Now on to Grodd. Brilliant idea to have Barry’s conversations with him conveyed through versions of Caitlin and Wells that he’s familiar with. The initial pretense of Barry unable to communicate with Caitlin because, to her, is a gorilla, is reminiscent of a Quantum Leap episode in which Sam Beckett leaps into the life of a lab monkey. As Grodd, Danielle, Tom, and even Jesse sound very ominous when the audio’s overlayed by David Sobolov’s voice. I guess it also saves on three additional minutes of CGI Grodd until the final battle. To date, Grodd is the first of Barry’s Rogues that has been fundamentally changed for the better by Crisis. While still savage in tone, Sobolov’s performance feels more somber this time. He’s able to convey a sense of humility and inspire sympathy in his claims to live in peace with his own kind. The kicker is him actually inspiring Barry to move forward from how things were before, and embrace how things are now. That train of thought was essential in the final resolution to the mindscape adventure. The writers are clever to disguise this face turn as another possible deception throughout the ordeal, and even go as far as remind the audience of Grodd’s crimes in the past through Barry. The moments when he’s actually facing Barry and the foreboding music track never fail in keeping the audience guessing what his next move is. The idea of Grodd imbued with the Speed Force was another New 52 story, and it actually worked. Right down to the red lightning bolt that appeared on his chest. It was both exciting- and a little funny – seeing Grodd move like The Flash in the fight against Solovar.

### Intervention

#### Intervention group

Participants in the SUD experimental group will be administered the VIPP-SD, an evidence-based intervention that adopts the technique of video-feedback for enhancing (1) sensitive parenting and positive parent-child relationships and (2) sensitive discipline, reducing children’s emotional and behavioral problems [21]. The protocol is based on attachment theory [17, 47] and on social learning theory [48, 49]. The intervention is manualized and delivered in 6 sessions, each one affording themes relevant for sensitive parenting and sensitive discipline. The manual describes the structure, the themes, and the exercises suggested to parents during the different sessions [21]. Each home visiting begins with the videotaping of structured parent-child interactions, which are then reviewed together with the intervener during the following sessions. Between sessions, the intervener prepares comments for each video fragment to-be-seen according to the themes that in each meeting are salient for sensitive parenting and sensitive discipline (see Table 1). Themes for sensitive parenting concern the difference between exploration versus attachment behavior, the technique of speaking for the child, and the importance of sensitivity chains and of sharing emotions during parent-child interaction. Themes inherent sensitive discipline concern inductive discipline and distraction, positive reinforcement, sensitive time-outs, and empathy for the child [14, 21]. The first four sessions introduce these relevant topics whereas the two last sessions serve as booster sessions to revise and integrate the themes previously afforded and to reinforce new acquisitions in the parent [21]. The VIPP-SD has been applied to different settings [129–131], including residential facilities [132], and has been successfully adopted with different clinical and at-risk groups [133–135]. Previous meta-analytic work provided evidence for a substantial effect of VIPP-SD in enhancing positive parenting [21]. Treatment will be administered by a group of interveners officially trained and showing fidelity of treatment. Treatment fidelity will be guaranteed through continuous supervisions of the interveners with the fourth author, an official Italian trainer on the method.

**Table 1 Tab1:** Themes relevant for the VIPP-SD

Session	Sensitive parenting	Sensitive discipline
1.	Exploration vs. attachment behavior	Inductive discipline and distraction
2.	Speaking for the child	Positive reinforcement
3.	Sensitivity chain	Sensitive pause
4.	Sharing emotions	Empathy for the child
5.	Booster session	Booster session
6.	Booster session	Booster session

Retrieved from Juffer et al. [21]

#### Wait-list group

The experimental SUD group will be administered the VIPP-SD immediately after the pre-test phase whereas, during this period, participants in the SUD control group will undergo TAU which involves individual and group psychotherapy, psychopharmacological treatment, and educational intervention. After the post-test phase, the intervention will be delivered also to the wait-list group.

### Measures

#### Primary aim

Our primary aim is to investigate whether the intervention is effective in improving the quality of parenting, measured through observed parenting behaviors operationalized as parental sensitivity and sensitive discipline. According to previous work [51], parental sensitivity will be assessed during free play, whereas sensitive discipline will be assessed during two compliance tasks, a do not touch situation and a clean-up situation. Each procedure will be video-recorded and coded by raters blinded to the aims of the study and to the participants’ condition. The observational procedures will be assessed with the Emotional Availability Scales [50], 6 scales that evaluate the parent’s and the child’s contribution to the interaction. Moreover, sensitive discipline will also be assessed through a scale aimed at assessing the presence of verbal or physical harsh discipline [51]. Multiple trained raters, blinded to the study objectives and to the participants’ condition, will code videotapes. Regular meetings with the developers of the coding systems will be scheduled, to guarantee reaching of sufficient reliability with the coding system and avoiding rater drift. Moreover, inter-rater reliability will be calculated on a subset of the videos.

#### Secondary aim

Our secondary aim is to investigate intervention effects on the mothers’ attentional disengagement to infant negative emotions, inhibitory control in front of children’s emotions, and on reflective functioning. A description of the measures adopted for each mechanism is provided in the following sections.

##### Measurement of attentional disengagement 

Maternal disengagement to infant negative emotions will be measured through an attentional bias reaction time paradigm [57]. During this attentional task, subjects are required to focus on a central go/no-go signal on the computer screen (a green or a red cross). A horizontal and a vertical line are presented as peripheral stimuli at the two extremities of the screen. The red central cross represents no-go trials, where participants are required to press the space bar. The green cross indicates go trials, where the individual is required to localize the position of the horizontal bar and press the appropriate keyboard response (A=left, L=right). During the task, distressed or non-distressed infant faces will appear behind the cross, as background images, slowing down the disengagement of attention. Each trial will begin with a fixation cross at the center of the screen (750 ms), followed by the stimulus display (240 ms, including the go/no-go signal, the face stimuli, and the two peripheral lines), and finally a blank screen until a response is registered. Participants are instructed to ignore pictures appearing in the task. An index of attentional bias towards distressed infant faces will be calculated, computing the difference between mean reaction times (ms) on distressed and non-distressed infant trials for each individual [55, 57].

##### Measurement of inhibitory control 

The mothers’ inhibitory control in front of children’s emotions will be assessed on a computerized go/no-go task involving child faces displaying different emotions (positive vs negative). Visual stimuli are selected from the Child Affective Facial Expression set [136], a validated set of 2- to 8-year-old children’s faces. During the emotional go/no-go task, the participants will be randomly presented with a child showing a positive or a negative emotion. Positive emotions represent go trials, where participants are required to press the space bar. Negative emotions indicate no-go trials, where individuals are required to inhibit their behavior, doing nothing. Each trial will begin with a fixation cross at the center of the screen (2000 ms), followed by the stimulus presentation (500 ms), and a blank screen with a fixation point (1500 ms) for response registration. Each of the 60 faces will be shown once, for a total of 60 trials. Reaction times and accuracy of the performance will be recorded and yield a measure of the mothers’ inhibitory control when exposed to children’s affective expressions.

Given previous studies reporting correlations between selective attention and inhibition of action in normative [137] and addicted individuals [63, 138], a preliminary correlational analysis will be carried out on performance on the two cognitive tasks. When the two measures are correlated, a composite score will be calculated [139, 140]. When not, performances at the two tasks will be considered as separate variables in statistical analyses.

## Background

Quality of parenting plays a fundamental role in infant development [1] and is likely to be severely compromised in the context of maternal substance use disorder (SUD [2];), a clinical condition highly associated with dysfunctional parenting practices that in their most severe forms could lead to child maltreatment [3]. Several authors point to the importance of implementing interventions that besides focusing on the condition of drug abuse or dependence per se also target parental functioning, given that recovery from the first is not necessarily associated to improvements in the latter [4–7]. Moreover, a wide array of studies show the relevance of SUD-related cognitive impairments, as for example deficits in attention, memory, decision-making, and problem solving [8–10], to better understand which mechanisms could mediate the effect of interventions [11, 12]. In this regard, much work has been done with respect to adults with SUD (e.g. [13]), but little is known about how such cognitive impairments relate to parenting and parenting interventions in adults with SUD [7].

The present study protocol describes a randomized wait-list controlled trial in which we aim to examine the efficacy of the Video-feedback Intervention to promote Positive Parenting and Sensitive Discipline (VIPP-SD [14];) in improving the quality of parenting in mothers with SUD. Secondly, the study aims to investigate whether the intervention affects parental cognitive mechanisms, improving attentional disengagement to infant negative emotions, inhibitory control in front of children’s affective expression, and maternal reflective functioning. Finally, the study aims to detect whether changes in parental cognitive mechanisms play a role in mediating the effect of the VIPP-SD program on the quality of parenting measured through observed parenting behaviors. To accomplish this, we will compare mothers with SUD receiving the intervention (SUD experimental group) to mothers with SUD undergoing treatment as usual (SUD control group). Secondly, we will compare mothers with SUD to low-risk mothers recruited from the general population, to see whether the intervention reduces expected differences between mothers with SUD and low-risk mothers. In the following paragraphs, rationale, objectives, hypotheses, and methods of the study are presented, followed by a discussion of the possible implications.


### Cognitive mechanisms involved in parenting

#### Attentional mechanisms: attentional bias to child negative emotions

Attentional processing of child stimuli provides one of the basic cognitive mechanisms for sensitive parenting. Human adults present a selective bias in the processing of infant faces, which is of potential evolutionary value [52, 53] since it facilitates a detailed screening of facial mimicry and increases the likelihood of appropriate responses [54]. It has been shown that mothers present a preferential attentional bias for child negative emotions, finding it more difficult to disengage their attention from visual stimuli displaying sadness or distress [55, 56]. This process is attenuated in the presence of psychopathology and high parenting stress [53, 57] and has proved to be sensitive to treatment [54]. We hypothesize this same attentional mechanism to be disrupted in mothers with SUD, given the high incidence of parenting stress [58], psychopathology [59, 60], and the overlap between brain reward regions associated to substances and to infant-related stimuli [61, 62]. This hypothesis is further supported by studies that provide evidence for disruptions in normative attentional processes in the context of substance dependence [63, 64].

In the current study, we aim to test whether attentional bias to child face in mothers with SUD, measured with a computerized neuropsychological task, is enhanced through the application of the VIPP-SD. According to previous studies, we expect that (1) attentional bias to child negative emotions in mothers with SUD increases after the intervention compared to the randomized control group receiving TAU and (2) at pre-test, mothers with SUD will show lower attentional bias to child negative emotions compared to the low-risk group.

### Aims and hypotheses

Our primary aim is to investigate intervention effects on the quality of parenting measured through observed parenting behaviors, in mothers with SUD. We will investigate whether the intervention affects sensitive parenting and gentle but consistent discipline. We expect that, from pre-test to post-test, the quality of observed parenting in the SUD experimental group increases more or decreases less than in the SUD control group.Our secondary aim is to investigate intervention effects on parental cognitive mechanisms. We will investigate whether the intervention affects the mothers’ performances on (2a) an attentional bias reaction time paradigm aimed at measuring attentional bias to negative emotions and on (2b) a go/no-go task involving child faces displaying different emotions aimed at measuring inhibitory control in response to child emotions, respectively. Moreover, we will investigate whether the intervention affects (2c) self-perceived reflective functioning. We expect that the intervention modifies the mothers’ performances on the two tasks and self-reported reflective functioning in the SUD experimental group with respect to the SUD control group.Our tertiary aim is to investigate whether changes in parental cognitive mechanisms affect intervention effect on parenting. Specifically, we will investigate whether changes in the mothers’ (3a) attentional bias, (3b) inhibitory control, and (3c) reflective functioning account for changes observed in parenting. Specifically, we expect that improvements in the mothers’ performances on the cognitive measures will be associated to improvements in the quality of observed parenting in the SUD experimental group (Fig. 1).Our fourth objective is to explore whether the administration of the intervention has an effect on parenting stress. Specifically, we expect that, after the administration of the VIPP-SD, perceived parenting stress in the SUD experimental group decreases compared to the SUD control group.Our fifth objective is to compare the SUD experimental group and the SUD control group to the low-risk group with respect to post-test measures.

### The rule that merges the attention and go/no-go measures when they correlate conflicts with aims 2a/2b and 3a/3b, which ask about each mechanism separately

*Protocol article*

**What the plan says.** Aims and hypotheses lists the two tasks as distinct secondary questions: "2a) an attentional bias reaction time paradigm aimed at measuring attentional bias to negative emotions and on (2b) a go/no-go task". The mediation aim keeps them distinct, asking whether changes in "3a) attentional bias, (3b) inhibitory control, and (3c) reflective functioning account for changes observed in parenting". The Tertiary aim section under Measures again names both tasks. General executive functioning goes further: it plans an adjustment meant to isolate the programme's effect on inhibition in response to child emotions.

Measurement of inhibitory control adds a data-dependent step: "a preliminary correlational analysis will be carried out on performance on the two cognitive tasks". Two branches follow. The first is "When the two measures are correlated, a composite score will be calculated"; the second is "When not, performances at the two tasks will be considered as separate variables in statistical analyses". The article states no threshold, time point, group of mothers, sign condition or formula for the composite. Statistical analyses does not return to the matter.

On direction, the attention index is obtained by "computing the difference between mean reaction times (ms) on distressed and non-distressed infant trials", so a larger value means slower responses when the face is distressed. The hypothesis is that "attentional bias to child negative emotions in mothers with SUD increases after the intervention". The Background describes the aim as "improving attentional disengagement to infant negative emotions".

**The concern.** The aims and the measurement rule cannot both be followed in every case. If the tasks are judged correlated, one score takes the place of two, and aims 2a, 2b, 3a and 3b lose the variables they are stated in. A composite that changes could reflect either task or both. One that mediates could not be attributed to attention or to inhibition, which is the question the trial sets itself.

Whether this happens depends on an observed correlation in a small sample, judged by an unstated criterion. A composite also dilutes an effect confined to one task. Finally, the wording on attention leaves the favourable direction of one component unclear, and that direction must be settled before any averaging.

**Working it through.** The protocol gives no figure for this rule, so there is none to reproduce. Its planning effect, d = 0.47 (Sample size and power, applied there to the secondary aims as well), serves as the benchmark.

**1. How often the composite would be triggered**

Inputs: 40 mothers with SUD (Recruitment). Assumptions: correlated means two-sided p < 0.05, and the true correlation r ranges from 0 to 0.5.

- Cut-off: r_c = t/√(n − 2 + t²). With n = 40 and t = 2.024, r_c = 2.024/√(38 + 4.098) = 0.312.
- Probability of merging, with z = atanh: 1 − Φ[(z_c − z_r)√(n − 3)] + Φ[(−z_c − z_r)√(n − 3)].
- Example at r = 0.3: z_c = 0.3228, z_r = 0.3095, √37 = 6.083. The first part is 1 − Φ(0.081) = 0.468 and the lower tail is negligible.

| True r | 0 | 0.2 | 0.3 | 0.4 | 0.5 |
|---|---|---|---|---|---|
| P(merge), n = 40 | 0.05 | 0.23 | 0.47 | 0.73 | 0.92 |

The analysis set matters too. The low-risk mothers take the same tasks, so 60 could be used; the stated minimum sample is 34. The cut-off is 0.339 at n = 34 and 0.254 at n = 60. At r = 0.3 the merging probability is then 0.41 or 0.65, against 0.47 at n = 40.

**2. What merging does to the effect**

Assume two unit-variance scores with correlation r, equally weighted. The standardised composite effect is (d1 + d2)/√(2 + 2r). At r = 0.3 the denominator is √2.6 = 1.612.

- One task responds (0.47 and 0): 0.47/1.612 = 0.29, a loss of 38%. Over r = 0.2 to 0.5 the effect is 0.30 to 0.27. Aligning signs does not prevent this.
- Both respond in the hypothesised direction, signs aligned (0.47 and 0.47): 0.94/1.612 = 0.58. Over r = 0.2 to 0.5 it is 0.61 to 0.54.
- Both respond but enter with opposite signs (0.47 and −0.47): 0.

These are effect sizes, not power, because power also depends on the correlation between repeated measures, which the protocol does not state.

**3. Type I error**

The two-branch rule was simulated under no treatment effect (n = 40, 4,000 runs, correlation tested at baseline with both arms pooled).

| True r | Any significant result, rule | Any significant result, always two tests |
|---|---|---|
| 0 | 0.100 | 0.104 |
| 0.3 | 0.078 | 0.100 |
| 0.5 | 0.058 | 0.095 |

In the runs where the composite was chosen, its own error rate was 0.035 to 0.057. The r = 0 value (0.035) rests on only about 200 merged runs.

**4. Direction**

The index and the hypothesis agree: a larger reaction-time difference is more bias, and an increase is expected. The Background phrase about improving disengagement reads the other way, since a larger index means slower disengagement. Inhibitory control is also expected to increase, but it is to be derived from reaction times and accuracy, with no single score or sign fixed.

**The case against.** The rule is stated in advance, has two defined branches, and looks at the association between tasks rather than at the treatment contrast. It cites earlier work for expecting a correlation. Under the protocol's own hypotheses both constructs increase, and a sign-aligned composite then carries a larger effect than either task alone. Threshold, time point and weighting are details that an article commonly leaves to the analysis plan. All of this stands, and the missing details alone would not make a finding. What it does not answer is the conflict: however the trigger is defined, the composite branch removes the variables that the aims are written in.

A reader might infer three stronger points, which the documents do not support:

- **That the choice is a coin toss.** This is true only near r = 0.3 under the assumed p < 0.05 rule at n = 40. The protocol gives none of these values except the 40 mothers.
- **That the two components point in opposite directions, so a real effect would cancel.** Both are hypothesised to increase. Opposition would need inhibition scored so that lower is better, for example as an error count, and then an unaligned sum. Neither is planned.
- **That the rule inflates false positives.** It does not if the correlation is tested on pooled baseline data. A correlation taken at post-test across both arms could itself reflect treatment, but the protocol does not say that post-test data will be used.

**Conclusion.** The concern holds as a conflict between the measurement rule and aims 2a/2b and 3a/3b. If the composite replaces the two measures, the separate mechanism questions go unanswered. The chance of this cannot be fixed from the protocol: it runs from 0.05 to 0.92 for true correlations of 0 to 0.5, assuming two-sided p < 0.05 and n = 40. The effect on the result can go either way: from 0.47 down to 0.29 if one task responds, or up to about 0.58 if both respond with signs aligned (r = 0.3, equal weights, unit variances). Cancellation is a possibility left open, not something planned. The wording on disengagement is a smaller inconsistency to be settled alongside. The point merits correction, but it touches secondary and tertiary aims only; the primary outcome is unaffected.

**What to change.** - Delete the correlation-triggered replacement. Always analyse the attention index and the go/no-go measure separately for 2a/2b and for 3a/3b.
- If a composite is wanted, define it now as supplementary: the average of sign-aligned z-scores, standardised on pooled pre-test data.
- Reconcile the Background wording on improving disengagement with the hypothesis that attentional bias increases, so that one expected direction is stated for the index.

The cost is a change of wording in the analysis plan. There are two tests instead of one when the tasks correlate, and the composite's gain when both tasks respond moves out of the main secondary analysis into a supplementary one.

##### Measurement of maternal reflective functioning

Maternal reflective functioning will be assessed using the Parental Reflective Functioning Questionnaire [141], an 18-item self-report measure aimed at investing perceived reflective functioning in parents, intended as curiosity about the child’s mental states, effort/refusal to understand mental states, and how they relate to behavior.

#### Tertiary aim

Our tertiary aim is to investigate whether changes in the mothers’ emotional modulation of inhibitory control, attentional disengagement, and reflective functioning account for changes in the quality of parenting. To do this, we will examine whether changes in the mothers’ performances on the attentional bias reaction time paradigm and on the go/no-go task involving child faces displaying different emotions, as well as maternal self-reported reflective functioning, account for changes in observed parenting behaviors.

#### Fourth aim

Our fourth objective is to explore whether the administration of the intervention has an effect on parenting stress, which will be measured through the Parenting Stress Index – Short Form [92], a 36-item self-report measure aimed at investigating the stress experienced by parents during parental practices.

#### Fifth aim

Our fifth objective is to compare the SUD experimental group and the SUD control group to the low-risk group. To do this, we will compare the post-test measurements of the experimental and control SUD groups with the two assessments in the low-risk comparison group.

The incorporation of Chester into Team Flash seemed a natural fit. In a way, his geek outs were reminiscent of Cisco in season one. After his last appearance, this reviewer had hoped that this character would go beyond just a one-off as Camilla has. Brandon and the writers thankfully make him less of an annoying fanboy to Barry and inject him with pathos. Clever in making old demographics the source of his self-doubt, how an OG black teacher let him down in that sense. Further, having Chester track down Barry’s parents’ cemetery plots after he failed to do so was a great way in convincing Barry to keep him on the team. It’s also a testament to how far Frost has come as a life coach; the crew is succeeding in working around Danielle’s pregnancy and still keep Frost functioning in some capacity. Her ability to empathize with Chester on how every Team Flash member has jeopardized Barry’s life as he did cements her improved social skills.
The haunting of Nash Wells continues, as does his up-and-down relationship with his…what exactly is Allegra to him if not his daughter? The reappearance of Sherloque Wells apparently plays with the notion that the council of Wells has survived Crisis. The brief argument between Allegra and Nash over that photo – admittedly it did appear creepy minus the context that he neglected to disclose to her – is as important as the cliffhanger at the end. Sherloque demonstrating Reverse-Flash powers brings up a possibility. Could these “ghosts” of Wells have been Eobard Thawne all along? That he’s cloaked himself from others except for Nash? Time will tell, but any warning he delivers never fails to grab longtime fans’ attention.
There’s not many negative points this week, thankfully. The jury is still out, though, on making Hartley a metahuman with Black Canary-like sonic abilities.
I give The Flash 6×13 a 4 out of 5. Huge improvements in writing from the past two weeks and great spotlight on post-Crisis Central City. The deepening agenda of Eva McCulloch and Mirror-Iris stays relevant and the notion of Grodd as a possible ally to The Flash has possibilities. And again, any return of Barry’s mortal enemy is always a headline grabber. See you guys next week!